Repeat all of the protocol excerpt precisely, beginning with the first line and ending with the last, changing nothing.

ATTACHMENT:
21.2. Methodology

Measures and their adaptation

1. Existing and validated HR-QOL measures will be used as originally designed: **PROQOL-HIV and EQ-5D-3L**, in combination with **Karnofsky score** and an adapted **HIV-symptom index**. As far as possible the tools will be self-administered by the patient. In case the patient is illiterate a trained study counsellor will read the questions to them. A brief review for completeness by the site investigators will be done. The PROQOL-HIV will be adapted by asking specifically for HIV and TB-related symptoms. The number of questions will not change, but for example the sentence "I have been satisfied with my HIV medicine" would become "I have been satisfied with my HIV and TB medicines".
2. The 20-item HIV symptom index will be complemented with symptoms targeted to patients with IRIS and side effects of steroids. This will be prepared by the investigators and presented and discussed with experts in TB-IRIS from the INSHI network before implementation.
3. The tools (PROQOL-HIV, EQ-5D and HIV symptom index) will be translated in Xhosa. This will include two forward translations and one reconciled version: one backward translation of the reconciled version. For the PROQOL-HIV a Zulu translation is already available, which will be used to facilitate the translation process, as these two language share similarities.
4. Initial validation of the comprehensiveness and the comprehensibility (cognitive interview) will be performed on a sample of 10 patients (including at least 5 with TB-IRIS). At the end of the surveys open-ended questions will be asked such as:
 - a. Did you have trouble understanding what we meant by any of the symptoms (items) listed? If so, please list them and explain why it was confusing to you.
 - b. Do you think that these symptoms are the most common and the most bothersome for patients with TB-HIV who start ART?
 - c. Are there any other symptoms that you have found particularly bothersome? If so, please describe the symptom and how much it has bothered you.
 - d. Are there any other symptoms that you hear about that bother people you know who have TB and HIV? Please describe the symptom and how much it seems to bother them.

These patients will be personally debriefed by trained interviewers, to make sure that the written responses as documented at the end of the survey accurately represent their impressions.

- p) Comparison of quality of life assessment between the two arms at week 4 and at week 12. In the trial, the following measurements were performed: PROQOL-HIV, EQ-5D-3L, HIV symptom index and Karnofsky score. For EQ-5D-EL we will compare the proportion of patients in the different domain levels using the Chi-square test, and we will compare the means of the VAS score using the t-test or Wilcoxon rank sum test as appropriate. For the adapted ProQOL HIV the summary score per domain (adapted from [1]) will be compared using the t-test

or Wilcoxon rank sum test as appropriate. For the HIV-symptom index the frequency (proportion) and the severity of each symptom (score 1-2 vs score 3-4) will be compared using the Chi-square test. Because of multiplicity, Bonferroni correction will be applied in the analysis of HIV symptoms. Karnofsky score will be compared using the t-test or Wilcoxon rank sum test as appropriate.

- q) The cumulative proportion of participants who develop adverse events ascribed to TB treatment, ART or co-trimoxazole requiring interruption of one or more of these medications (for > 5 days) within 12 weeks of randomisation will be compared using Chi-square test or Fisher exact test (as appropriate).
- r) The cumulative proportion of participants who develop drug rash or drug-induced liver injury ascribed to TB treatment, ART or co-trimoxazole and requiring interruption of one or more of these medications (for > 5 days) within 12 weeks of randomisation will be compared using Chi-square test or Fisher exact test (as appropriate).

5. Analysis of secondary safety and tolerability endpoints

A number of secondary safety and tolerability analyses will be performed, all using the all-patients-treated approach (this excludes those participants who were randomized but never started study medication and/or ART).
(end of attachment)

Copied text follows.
21.2. Methodology

Measures and their adaptation

1. Existing and validated HR-QOL measures will be used as originally designed: **PROQOL-HIV and EQ-5D-3L**, in combination with **Karnofsky score** and an adapted **HIV-symptom index**. As far as possible the tools will be self-administered by the patient. In case the patient is illiterate a trained study counsellor will read the questions to them. A brief review for completeness by the site investigators will be done. The PROQOL-HIV will be adapted by asking specifically for HIV and TB-related symptoms. The number of questions will not change, but for example the sentence "I have been satisfied with my HIV medicine" would become "I have been satisfied with my HIV and TB medicines".
2. The 20-item HIV symptom index will be complemented with symptoms targeted to patients with IRIS and side effects of steroids. This will be prepared by the investigators and presented and discussed with experts in TB-IRIS from the INSHI network before implementation.
3. The tools (PROQOL-HIV, EQ-5D and HIV symptom index) will be translated in Xhosa. This will include two forward translations and one reconciled version: one backward translation of the reconciled version. For the PROQOL-HIV a Zulu translation is already available, which will be used to facilitate the translation process, as these two language share similarities.
4. Initial validation of the comprehensiveness and the comprehensibility (cognitive interview) will be performed on a sample of 10 patients (including at least 5 with TB-IRIS). At the end of the surveys open-ended questions will be asked such as:
 - a. Did you have trouble understanding what we meant by any of the symptoms (items) listed? If so, please list them and explain why it was confusing to you.
 - b. Do you think that these symptoms are the most common and the most bothersome for patients with TB-HIV who start ART?
 - c. Are there any other symptoms that you have found particularly bothersome? If so, please describe the symptom and how much it has bothered you.
 - d. Are there any other symptoms that you hear about that bother people you know who have TB and HIV? Please describe the symptom and how much it seems to bother them.

These patients will be personally debriefed by trained interviewers, to make sure that the written responses as documented at the end of the survey accurately represent their impressions.

- p) Comparison of quality of life assessment between the two arms at week 4 and at week 12. In the trial, the following measurements were performed: PROQOL-HIV, EQ-5D-3L, HIV symptom index and Karnofsky score. For EQ-5D-EL we will compare the proportion of patients in the different domain levels using the Chi-square test, and we will compare the means of the VAS score using the t-test or Wilcoxon rank sum test as appropriate. For the adapted ProQOL HIV the summary score per domain (adapted from [1]) will be compared using the t-test

or Wilcoxon rank sum test as appropriate. For the HIV-symptom index the frequency (proportion) and the severity of each symptom (score 1-2 vs score 3-4) will be compared using the Chi-square test. Because of multiplicity, Bonferroni correction will be applied in the analysis of HIV symptoms. Karnofsky score will be compared using the t-test or Wilcoxon rank sum test as appropriate.

- q) The cumulative proportion of participants who develop adverse events ascribed to TB treatment, ART or co-trimoxazole requiring interruption of one or more of these medications (for > 5 days) within 12 weeks of randomisation will be compared using Chi-square test or Fisher exact test (as appropriate).
- r) The cumulative proportion of participants who develop drug rash or drug-induced liver injury ascribed to TB treatment, ART or co-trimoxazole and requiring interruption of one or more of these medications (for > 5 days) within 12 weeks of randomisation will be compared using Chi-square test or Fisher exact test (as appropriate).

5. Analysis of secondary safety and tolerability endpoints

A number of secondary safety and tolerability analyses will be performed, all using the all-patients-treated approach (this excludes those participants who were randomized but never started study medication and/or ART).